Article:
Their roofs, doors, windows and other useful parts were cannibalised long ago. Only their cinder-block-and-concrete shells remain, and perhaps the faded cheer of their pastel overcoats.
Spring seedlings advance to their rubble-littered edges…
..here where every available inch of bare earth is a coveted, if ever-shrinking commodity.
Who knows how long ago these dwellings were inhabited? And why they were abandoned?
Not far away, the newer and preferred domiciles sprout in clumps in the fertile mountain shadows. Why are these ruins left to stand, when the Koreans, with their talent for bulldozing, could easily shove the whole mess to one side and make more profitable use of the ground?
You see them all over the place in this part of Korea, in these places where farmhouses and even villages have been squeezed out of valuable real estate by the advancing tower armies. These are a minute from the banks of the Daecheong. A decade or so ago this would have been farmland.
Now it’s one of the countless pockets of scrappy wasteland where locals go to toss their trash, till each shell is jammed with putrid mounds of plastic, rubber, styrofoam, glass and metal discards.
What astonishes me as I ramble through these urban and semi-urban jungles is how the Koreans tolerate living in constant proximity to filth. I mean, there are inhabited dwellings literally abutting these gaily-painted garbage dumps. In most wealthy countries you’d only find places like this in slums. They’d be no-go areas for most.
Here in — what? — the world’s seventh-richest economy, an environmental ethos is yet to catch up with the rapid “development” transforming a country ruined for much of the last century by wars and dictatorships.
That’s the charitable interpretation. The less kind one is that Koreans just don’t care about mess and trash and ugly wasteland. I walk many, many miles of Korea every day. This is the land of the shit-pile. Every street has its mounds of curb-side trash, every community garden its rising mountain of filth, its borders of waste and junk.
Maybe the attitude is that sooner or later it will all be bulldozed anyway, so why waste time with beautifying and cleaning up?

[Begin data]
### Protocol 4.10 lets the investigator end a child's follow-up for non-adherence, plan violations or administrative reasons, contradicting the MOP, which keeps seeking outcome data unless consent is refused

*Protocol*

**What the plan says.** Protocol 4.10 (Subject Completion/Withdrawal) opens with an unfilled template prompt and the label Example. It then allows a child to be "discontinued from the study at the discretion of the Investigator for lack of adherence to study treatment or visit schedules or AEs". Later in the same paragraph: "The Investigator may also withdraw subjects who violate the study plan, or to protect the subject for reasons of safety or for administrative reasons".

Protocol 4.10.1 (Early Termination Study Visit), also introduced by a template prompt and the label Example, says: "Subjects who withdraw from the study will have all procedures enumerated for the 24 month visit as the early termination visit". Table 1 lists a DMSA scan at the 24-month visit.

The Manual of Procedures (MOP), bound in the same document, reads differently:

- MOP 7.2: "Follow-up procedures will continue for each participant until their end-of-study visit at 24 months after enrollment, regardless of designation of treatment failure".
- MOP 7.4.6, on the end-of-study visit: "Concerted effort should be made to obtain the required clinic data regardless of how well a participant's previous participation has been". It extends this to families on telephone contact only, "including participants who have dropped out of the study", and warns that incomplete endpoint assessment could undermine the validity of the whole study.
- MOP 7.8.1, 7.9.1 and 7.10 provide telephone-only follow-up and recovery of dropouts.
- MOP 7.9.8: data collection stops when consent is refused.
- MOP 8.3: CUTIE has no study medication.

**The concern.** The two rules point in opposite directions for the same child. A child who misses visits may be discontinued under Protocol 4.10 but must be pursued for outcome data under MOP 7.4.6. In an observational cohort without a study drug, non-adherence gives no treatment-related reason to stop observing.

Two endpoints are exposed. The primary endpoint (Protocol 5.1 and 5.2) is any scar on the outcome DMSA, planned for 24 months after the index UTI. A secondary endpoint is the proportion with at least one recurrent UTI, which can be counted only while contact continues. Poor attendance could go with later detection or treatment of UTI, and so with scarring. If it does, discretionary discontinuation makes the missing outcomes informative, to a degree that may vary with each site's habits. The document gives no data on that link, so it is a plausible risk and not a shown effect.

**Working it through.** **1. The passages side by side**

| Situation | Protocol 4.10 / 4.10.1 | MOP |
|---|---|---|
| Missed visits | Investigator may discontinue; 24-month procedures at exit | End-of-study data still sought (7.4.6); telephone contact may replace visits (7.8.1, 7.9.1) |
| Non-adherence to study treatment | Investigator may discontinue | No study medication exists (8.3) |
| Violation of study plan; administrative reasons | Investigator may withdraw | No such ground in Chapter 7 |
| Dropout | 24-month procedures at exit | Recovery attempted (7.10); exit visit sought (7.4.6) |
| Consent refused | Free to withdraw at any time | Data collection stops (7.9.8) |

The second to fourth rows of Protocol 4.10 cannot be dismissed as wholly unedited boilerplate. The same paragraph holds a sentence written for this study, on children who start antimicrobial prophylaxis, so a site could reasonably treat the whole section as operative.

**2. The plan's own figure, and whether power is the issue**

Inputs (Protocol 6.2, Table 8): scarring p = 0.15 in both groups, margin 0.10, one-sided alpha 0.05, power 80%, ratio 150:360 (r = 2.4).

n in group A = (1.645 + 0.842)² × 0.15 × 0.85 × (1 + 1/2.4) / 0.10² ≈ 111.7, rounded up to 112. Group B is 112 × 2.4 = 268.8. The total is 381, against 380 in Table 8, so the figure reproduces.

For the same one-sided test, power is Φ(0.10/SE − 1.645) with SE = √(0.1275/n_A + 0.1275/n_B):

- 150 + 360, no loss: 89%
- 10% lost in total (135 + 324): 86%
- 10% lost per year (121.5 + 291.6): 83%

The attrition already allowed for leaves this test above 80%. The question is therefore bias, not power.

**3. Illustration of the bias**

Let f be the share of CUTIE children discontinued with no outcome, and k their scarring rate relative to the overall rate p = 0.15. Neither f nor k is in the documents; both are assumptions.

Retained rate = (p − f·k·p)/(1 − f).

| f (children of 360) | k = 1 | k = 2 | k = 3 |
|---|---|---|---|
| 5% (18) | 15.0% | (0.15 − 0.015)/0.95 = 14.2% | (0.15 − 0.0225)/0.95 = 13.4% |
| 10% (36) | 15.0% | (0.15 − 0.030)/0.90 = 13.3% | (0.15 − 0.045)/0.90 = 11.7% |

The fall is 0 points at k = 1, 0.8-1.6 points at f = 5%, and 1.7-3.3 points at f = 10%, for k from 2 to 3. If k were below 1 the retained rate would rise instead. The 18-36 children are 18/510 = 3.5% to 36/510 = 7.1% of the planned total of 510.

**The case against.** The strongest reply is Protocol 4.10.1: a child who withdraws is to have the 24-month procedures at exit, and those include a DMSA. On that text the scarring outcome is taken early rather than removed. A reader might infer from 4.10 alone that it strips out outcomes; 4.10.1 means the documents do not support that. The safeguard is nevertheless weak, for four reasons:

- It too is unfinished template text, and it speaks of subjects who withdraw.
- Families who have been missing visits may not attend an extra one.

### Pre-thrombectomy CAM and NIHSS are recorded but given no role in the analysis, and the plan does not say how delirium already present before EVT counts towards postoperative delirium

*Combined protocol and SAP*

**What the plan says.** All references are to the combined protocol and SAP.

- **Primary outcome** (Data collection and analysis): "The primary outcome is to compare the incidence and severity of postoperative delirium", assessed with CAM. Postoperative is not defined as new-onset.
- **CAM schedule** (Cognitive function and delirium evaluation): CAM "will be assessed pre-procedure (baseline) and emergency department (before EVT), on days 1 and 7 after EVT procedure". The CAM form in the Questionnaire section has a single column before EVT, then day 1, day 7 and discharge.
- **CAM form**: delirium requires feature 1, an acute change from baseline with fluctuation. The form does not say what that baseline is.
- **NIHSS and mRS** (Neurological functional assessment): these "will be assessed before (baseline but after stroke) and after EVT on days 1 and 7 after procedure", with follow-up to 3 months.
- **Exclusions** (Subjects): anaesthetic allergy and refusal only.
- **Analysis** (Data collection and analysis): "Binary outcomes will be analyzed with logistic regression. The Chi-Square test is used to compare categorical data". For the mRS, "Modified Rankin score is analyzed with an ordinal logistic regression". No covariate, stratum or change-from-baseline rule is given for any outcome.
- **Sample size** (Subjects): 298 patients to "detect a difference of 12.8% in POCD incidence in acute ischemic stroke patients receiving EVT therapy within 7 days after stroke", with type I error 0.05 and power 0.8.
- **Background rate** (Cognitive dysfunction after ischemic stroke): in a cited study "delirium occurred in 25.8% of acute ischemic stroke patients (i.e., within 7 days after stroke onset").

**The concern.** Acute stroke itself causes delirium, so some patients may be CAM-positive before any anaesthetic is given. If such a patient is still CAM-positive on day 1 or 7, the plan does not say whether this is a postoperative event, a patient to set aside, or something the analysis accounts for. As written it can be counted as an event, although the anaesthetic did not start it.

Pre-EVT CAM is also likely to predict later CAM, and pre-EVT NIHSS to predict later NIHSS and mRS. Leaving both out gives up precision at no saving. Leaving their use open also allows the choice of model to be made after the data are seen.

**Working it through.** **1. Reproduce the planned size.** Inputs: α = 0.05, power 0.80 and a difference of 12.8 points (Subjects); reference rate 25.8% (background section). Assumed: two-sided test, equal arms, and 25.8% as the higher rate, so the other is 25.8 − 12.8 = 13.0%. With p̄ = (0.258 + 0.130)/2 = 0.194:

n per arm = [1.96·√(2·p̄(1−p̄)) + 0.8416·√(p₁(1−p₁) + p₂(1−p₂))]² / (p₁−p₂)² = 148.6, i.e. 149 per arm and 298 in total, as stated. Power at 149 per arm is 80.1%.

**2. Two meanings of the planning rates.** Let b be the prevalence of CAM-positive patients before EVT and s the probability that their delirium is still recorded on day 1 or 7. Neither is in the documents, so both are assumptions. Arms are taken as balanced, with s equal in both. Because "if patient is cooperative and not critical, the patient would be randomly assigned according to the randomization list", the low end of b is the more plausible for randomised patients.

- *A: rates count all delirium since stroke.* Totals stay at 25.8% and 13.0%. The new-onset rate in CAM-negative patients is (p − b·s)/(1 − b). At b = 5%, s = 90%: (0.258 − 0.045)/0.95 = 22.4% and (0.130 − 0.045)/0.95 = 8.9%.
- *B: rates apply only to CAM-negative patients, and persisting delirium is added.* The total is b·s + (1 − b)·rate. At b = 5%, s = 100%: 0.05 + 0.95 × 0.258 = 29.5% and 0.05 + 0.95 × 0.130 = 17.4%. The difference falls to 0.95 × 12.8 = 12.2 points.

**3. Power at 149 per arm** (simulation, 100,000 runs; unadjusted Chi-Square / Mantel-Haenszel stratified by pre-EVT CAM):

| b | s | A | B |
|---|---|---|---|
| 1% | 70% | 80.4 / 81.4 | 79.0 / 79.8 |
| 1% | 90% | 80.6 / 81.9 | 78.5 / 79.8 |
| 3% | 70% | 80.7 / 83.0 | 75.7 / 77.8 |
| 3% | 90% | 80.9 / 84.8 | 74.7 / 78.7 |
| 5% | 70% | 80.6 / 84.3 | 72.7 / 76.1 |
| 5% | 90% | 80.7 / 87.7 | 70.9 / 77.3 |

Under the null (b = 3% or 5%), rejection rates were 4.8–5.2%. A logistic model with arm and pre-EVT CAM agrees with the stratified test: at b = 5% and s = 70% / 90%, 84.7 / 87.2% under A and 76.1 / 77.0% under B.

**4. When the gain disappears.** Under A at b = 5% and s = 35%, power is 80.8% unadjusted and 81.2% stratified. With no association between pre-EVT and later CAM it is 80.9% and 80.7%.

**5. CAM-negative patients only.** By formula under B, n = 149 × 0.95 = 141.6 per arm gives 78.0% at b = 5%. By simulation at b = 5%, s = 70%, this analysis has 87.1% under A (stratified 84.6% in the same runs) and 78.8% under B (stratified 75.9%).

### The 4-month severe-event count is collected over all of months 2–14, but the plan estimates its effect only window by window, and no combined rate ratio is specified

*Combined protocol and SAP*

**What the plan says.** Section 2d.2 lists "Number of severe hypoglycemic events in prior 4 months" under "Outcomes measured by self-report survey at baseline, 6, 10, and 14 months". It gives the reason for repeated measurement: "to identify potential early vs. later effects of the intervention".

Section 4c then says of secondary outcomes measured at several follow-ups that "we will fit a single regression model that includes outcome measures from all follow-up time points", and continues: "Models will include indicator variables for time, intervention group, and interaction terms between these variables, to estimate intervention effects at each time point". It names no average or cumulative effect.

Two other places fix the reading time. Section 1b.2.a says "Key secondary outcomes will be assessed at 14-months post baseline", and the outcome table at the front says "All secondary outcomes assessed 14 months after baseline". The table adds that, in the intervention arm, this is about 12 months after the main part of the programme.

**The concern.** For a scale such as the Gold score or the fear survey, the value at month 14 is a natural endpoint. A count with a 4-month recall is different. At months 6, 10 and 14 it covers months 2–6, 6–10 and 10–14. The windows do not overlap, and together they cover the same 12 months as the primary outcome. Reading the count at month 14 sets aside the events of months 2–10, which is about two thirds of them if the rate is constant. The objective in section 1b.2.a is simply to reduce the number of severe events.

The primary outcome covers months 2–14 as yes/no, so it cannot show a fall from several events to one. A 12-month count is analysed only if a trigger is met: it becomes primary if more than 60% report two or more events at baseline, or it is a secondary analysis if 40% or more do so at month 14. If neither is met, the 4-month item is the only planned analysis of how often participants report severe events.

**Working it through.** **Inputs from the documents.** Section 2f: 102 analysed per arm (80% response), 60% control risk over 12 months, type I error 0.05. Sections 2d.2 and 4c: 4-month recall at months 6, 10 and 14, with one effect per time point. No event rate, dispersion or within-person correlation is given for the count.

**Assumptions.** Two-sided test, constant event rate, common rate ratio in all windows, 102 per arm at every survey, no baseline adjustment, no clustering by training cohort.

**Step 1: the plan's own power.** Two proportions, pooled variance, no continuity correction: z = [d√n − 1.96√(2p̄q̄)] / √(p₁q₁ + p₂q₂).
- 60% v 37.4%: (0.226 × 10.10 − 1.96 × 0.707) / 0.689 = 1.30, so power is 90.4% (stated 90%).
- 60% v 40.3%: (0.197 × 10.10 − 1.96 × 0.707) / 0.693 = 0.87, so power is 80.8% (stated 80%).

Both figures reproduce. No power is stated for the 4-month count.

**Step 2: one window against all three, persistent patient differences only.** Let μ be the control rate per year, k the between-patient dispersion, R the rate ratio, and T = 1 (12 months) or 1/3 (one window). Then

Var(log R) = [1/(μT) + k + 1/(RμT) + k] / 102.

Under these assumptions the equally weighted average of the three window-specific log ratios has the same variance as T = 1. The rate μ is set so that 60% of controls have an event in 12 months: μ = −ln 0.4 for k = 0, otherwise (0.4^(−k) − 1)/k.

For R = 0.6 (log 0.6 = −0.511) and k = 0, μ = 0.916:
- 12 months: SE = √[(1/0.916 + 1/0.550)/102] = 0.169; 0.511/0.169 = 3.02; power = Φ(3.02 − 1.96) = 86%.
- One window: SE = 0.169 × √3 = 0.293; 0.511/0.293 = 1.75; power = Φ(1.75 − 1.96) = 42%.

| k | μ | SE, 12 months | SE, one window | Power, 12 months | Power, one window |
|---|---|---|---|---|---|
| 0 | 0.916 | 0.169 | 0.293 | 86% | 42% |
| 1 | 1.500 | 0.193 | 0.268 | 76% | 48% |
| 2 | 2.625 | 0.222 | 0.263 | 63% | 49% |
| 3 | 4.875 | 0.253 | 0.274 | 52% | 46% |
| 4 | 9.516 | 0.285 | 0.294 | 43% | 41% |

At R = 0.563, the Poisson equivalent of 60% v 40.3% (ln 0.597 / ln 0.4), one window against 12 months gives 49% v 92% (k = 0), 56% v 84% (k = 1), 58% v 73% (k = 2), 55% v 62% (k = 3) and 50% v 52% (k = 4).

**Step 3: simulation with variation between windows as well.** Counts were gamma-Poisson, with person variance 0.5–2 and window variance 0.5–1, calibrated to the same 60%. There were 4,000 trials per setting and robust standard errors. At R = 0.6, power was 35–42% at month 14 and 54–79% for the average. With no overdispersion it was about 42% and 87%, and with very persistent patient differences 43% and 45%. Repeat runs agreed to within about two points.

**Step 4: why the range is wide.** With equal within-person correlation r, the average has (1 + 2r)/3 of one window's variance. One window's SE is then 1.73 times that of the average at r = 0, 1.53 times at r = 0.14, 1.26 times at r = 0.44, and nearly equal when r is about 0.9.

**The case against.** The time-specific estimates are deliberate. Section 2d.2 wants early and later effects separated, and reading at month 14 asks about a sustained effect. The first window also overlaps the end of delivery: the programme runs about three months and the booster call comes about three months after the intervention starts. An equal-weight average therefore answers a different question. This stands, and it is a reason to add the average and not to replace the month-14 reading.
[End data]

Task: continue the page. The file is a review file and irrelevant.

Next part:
There’s no romance and poetry in the gardening here. They just push all the crap to the side and get back to work.
So I wander, and wonder, alternating between amusement, fascination and disgust. A typical workday afternoon in Korea for me.
Now and then a woman walks out of her place — right there, paces from all this mess — is momentarily taken aback by the sight of the foreigner with his camera strolling with feigned nonchalance through her charming neighbourhood, and then walks on with feigned nonchalance of her own.
A dog at the distant end of a dirty alley lunges in righteous rage. Reaches the end of his chain, is jerked back to the reality of his predicament. I flip him the bird and wander on.
A young mother looks the other way as she passes, pushing a pram.
I have to say, though, there’s something refreshing to the eye in a nice break from the sterile uniformity of the apartment villages. It ain’t pretty, but there’s character in abundance!
And even here in the rubble, entertainment and diversion are easy enough to find.
Lining up a shot of Dead Man’s Peak, a yapping terrier-ist lunges into frame…
..and it seems best to retreat before more locals emerge, perhaps armed with shotguns, empty bottles or rusty tin cans.
Anyway I have a few private students to meet — as usual time has slipped painlessly away, so absorbing are my explorations and excavations.
I trot down to the creek, past this paradoxically swanky vehicle…
..and jump the stepping stones — well, boulders, really; I don’t know how people in wheelchairs survive this place — across the Daecheong, aiming at the bustling, dusty heart of downtown Jangyu.
~ And that’s all the Goat wrote